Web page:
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Given the subject I’ve chosen — our legal system and lawyers — you would think that I would start out with a “lawyers joke.”  But I figure you can find all kinds of good ones on the internet. And, as you’ll see, I’m not here to bash lawyers anyway.

I suppose that a lawyer’s skills are like nuclear energy.  They can be used for good or they can be terribly destructive.  No question though that good legal services are critical to success in real estate development. Almost no deal – sale, purchase, loan, etc – goes “unlawyered.”  So picking the right lawyer for our side and hoping the other side of a transaction has the “right” lawyer is key to minimizing the hassle of a transaction.

Having team-oriented attorneys at our side is critical, especially at Holladay since we deal in such a variety of types of real estate.  But here is the type of attorney we don’t want on our team and dread showing up on the other side’s team: that’s a lawyer who is in love with his own turn of phrase in a contract.  Or one who doesn’t distinguish between the “beef” and the mere “beans” in contract content. More money and pulled hair has been sacrificed in blabbing back and forth over phrases that won’t make a bit of difference in the “real” world.

These persnickety to a fault lawyers often work for the big players, who have a lot of money because they are big but also are chock full of bureaucrats afraid to make a decision.  Funny thing is…go to about any closing with an “institution” involved – big bank, big seller, big tenant, etc – and you are in a maze of paper. Only the closing guy at the title company and an occasional beverage can get you through it.

And guess what? Did it really prevent the Great Recession, wherein all those brilliant credit protection devices evaporated? My latest favorite is the new form from Homeland Security where you have to confirm that you are a citizen… wonder where that gets filed!

Not to blame certain lawyer types alone for our love affair with the “protective power” of words. We all have excessive faith in words on paper sometimes and lawyers are usually the people who do the writing.

We have been careful at Holladay to have lawyers on our side who –first and foremost — understand that we don’t come to them for help on a deal unless we want to do the deal!  So we usually have a good constructive discussion on the deal points and it’s our lawyer’s job to write that up – as simple and direct as possible. Or if the other party’s lawyer has written the draft, our lawyer’s job is to make the main changes needed to do the deal and not to become a literary critic of the other attorney’s style, word choice or the width of his tie.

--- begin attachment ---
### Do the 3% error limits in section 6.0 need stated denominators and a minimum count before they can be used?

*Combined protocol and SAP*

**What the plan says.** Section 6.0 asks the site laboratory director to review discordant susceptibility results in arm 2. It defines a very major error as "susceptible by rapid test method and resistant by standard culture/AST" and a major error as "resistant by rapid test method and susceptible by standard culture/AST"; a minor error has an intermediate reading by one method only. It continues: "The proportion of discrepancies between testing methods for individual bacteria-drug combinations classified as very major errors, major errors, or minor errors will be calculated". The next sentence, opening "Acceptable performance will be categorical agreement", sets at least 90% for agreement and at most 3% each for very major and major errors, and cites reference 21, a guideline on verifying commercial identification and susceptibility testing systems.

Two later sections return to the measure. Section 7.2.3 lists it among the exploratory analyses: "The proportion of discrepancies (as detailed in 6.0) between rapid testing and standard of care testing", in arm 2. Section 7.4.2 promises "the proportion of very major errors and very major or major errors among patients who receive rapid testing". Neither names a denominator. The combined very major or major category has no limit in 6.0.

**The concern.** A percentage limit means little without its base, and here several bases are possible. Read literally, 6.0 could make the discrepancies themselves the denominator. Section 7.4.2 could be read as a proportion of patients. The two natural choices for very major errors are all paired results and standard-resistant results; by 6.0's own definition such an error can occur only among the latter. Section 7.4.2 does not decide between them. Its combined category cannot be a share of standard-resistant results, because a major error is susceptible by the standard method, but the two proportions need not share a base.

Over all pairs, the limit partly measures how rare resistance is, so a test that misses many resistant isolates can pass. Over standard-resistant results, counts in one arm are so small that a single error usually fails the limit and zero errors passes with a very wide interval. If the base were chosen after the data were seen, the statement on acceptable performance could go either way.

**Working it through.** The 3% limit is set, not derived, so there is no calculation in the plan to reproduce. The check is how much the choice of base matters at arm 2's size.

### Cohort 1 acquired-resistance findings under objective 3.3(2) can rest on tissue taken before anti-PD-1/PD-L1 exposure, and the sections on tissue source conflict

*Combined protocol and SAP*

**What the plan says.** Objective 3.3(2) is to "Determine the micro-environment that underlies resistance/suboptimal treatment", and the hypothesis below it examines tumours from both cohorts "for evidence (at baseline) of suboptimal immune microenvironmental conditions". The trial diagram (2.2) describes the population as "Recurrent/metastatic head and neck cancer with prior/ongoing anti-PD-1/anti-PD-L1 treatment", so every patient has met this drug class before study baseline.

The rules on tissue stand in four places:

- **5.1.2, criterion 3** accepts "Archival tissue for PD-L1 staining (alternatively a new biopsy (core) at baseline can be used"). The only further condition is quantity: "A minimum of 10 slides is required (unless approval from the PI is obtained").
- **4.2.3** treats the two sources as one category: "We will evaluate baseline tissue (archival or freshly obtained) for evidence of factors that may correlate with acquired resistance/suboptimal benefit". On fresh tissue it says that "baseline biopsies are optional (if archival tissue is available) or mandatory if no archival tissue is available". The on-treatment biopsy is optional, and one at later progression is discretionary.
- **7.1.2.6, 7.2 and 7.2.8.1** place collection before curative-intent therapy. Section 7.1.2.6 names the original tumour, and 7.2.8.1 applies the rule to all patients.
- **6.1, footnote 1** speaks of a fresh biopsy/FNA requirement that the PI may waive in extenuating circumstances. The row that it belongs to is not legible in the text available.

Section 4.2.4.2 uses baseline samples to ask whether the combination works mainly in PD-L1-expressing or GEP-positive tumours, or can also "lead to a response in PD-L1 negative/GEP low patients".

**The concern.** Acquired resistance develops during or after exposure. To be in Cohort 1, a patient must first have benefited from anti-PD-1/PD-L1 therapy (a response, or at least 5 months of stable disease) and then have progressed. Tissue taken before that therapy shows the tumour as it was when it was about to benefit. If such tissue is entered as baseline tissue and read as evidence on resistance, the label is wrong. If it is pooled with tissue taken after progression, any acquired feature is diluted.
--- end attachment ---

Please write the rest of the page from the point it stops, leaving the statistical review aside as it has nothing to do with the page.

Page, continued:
Throughout the years, we at Holladay have largely enjoyed such support from lawyers – good, solid advice and negotiating with the other guy’s lawyer about the deal points and not about this or that flyspeck wording.

Unfortunately, we have another experience with attorneys… well, not so much attorneys as the courts in which we sometimes find ourselves.

In this case, I would give the attorneys a bit of a pass. The real culprits are greedy parties – yes and some are developers – who can throw a matter into court for little more than the cost of copying and postage.  They game our legal system to the detriment of… well… the detriment of everyone in our society.

Every court has to have what I think is called “rules of procedure.” You have to have a set of rules of course. But there is no hand on the controls in the sense that the judge usually doesn’t get involved in the substance of a dispute until months or years have passed. It seems that the real player for most of the time and dollars is the Court Clerk, who is usually very competent but having to play with a set of rules that would shame an ancient Chinese Emperor’s operation.

In the meantime, the party whose interest it is to delay has those months or years to put an issue – even pretty simple issues – into a deep freeze and play for time.

Now we don’t need to go back to frontier justice, where the judge comes out on his front porch and decides then and there whose cow is whose. But somehow, the rules for conducting a legal dispute need to be simplified or somehow the judgment of the judge needs to intervene earlier and separate wheat from chaff.

After all, the right to a speedy trial (or judicial decision) is in our Constitution. Though written to apply to criminal trials, we have become a society so quick to lawyer up over everything that in all matters before a court justice delayed is more often than not justice denied. “Due process” is a wonderful concept but the “do” has often become the “don’t.”

We can’t go back to the judge on his porch, but surely we can find ways to bring disputes to a resolution, where the rules draw out the basic facts and issues and where the judge comes to the table to review and decide in a timely manner.

The tradition of rights of property and contract is a linchpin of our economy. Never would we want arbitrary “justice.” But like many aspects of modern society, the legal system itself seems to be accumulating ever more bells and whistles. But all too often the train just stays in the station.

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